The Life of Thomas Paine and the Influence of His Literary Pieces
Thomas Paine: An Intelligent Man and Influential Author
Thomas Paine was an amazing author that wrote “two of the most popular books in eighteenth-century America” as well as other influential pieces (Levine 681). Paine was a very intelligent and a remarkable individual that was unable to reach his immense potential due to England’s suppressive “hierarchal society,” because of this, he made his way to America and left a huge impact (Levine 681). In order to understand an author as influential as Paine, it is important to study his youth, some of his interesting associates, and the impact that was created with his writings (Levine 681).
As a young eight-year-old boy in England, Paine was exposed to a Christian sermon that was so cruel that it made him “rebel forever” against certain religious beliefs (Levine 681-702). He would eventually become a deist which “matched his political and social policy positions” much more than the Church of England (Fruchtman 23). Then, at the age of thirteen, Paine “apprenticed to his father to learn the trade” of corset making (Fruchtman 23). He went on to become a master corset maker but was a “terrible businessman” (Fruchtman 23). Paine was talented curious and taught himself many trades (Levine 681). As a young man, he held many jobs that varied in skillset such as “a tobacconist and grocer, a school teacher and an exciseman” (Levine 681). After failed attempts to change his status in England, he made his way to America (Levine 681). Once in America, with character letters in hand from Ben Franklin, he started his career as a Philadelphia journalist (Levine 681).
Before starting his career in journalism, Paine was a “spokesman against slavery” (Levine 681). When he started working as a journalist in Philadelphia, Paine wrote one of his most memorable pieces, Common Sense (Levine 681). Due to the fact that “Paine had made enemies,” he had these articles published anonymously (Onuf 239). This series of pamphlets was published in order to “urge immediate independence from Britain” (Levine 681). Although “some observers found his behavior reprehensible” they shared his sentiments because peoples view of relations with England were at an all-time low (Onuf 239). The timing was right and the pervasive momentum enabled the enormous sale of Common Sense to flourish “along the eastern seaboard and in France, Germany, and England” (Levine 681). The widespread popularity of Common Sense along with his next series, The Crisis, helped turn the perception of Paine around and lead to many political appointments (Levine 681). However, it wasn’t long until his hot-tempered nature, along with the misuse of power, proved that he wasn’t fit for public employment (Levine 681). In 1787, he would return to England where he would write “his second most successful work” titled Rights of Man that covered a passionate “plea against hereditary monarchy” something he opposed at a very early age (Levine 681).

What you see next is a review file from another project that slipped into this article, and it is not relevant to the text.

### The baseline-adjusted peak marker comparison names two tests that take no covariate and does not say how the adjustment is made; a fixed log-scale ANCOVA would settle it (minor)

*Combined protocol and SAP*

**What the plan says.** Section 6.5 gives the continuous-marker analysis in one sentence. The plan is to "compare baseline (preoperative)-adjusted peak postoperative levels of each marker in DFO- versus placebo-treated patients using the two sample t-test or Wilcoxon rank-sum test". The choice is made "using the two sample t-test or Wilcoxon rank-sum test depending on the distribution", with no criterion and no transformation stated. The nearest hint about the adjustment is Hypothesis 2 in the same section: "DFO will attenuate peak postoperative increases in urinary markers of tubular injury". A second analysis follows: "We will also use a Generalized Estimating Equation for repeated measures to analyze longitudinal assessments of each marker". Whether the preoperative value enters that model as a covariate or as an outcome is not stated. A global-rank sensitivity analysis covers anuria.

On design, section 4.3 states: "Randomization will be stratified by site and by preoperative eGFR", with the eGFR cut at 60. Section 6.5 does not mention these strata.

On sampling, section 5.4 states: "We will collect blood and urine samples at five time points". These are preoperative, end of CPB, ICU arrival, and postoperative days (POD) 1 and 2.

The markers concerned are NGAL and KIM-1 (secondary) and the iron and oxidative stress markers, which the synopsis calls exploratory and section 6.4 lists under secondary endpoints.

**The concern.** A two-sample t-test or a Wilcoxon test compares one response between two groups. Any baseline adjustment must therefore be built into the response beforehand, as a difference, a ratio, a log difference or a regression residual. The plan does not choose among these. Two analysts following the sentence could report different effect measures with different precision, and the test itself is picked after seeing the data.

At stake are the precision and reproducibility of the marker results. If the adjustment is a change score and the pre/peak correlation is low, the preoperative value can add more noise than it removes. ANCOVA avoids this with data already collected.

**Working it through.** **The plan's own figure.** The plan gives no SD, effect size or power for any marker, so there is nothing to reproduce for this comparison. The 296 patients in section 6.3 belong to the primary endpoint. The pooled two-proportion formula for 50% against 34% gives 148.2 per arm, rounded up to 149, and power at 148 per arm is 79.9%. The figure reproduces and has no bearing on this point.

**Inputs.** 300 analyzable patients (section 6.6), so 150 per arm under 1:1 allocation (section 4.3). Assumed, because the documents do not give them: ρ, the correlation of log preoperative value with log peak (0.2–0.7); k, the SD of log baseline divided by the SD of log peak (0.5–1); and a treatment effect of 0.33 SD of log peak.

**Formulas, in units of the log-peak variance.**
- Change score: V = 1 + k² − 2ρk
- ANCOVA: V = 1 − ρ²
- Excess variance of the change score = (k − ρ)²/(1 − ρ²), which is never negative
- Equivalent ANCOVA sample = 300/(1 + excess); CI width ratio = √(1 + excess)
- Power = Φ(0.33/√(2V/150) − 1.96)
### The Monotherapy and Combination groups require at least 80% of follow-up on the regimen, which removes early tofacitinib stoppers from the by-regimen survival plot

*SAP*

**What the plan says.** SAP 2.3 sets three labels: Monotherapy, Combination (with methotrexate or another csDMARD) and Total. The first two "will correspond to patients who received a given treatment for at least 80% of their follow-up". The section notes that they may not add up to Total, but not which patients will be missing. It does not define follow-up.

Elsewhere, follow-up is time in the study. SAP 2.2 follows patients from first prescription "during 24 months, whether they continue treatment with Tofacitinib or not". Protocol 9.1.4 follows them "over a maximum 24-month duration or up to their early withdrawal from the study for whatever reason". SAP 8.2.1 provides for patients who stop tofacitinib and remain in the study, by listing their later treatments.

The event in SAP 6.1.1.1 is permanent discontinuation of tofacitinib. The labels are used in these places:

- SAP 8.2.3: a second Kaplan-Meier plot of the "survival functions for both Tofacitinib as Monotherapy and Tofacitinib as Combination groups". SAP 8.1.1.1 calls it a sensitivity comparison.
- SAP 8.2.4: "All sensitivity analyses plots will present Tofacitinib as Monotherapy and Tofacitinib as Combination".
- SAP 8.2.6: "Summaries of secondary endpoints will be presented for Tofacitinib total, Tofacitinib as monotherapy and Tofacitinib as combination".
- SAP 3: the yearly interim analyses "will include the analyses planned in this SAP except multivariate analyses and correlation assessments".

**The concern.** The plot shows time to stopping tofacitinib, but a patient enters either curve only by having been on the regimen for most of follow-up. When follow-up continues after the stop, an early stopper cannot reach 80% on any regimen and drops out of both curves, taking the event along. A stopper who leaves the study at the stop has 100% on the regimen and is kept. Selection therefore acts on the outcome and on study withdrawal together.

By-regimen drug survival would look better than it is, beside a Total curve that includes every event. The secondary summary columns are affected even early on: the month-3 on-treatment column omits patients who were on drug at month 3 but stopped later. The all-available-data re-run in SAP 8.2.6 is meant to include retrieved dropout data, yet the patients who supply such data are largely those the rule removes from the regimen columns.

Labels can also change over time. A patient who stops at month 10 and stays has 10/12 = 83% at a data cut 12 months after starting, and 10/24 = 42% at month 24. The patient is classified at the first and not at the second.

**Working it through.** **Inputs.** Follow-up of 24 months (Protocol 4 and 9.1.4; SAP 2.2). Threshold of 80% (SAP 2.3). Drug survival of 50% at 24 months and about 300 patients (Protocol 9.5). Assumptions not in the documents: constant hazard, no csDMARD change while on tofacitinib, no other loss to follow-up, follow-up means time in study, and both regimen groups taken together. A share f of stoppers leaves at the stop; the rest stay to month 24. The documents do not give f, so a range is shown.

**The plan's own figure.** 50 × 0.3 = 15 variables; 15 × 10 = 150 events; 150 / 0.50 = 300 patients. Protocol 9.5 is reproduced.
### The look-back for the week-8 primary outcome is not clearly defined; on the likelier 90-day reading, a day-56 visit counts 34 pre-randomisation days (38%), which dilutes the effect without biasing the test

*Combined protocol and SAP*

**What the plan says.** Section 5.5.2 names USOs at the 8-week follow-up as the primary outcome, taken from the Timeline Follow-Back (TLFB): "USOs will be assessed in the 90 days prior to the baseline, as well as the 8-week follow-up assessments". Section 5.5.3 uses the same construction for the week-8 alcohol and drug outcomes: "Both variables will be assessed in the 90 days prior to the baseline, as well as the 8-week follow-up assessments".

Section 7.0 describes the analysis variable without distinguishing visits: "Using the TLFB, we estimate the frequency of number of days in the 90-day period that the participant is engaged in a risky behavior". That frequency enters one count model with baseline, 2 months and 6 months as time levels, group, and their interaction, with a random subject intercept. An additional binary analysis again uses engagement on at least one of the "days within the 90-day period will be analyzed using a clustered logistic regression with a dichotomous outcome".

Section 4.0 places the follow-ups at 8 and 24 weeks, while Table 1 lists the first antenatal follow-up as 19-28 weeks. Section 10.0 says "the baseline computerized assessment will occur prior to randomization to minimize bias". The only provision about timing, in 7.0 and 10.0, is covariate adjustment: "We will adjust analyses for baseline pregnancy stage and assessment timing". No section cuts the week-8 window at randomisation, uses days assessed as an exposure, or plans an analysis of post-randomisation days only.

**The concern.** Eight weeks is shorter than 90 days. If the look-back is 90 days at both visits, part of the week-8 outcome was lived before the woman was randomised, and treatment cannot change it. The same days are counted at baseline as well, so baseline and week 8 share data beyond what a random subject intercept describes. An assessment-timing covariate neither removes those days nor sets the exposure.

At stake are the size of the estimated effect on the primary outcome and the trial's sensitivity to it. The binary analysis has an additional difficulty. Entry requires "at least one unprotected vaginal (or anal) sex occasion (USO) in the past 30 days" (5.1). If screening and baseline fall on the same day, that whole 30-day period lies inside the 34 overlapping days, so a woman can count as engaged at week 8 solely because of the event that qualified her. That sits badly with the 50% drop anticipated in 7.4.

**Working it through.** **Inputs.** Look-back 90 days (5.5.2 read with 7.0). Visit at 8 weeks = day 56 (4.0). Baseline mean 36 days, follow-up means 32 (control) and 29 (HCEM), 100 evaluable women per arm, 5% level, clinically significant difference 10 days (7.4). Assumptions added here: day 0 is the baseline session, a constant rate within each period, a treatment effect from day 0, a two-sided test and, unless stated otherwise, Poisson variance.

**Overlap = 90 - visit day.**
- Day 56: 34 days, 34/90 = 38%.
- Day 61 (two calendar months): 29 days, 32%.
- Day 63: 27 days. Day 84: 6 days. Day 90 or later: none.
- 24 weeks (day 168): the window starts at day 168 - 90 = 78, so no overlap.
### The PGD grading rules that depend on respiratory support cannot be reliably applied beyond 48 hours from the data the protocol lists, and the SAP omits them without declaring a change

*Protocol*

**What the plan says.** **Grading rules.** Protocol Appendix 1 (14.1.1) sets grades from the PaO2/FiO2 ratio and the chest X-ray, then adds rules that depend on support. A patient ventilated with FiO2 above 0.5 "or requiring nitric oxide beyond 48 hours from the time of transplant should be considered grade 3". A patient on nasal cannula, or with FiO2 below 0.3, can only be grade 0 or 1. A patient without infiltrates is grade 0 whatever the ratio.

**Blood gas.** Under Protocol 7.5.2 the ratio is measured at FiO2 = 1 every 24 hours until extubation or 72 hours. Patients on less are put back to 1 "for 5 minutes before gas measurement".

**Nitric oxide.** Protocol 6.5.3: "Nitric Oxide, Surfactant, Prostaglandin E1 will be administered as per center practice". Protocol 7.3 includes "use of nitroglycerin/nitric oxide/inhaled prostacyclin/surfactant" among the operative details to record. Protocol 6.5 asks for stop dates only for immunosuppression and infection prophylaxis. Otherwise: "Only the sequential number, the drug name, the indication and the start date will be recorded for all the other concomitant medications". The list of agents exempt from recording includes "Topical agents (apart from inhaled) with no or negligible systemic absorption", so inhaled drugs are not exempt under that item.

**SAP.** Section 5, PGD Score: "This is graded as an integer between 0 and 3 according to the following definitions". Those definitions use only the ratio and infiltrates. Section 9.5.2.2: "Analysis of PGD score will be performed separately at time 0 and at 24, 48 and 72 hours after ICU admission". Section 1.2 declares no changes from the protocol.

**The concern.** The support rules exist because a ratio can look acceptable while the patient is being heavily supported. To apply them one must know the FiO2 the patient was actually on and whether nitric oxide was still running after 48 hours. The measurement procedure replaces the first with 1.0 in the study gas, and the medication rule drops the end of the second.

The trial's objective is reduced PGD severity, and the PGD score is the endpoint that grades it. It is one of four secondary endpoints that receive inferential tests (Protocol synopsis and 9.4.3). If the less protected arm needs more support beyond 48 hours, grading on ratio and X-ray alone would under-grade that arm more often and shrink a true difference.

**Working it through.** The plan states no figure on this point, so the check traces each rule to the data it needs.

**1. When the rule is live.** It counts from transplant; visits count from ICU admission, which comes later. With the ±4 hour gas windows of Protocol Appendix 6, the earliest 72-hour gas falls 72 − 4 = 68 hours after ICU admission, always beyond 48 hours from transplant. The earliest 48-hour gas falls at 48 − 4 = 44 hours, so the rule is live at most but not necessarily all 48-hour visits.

The impact of these literary pieces was felt strongly throughout a time where the military really needed to be fortified. Paine may have exaggerated a bit when he described the Continental Army as “largest body of armed and disciplined men of any power under heaven” but it did inspire the troops (Drake 196). It was believed that the first Crisis paper titled “These are the times that try men’s souls” was read to George Washington’s troops and “did much to shore up the spirits” of the soldiers (Levine 681). Paine’s style of writing would also inspire very influential men like Ben Franklin and Thomas Jefferson (Levine 682). Although intellectuals admired his “new populist rhetorical style,” he also wrote in a way to make “those who can scarcely read understand” (Levine 682). As mentioned before, Paine’s writings were not always popular and after his return to England, they got him in trouble and he was charged with treason and fled to France (Levine 681). Just as his writings inspired the troops, his rebellious nature would have an impact on “later radicals” such as Walt Whitman (Levine 682). The impact of his writings would go on to have a profound effect on many writers in 18th Century America (Levine 681).
Several of Paine’s writings had huge impact that carried over many years and help shape early America by giving even the common man inspiration through his simple words (Levine 682). Although England’s suppressive “hierarchal society” made Paine’s future look very grim, he made his way to America changed history (Levine 681). By looking into Paine’s childhood, studying the impact he had on some of his associates, and taking a thorough look into the emotional impact stimulated and created in several nations with his writings (Levine 681). It is remarkably easy to see what made a sometimes-unlovable man seem extremely inspirational (Levine 681).
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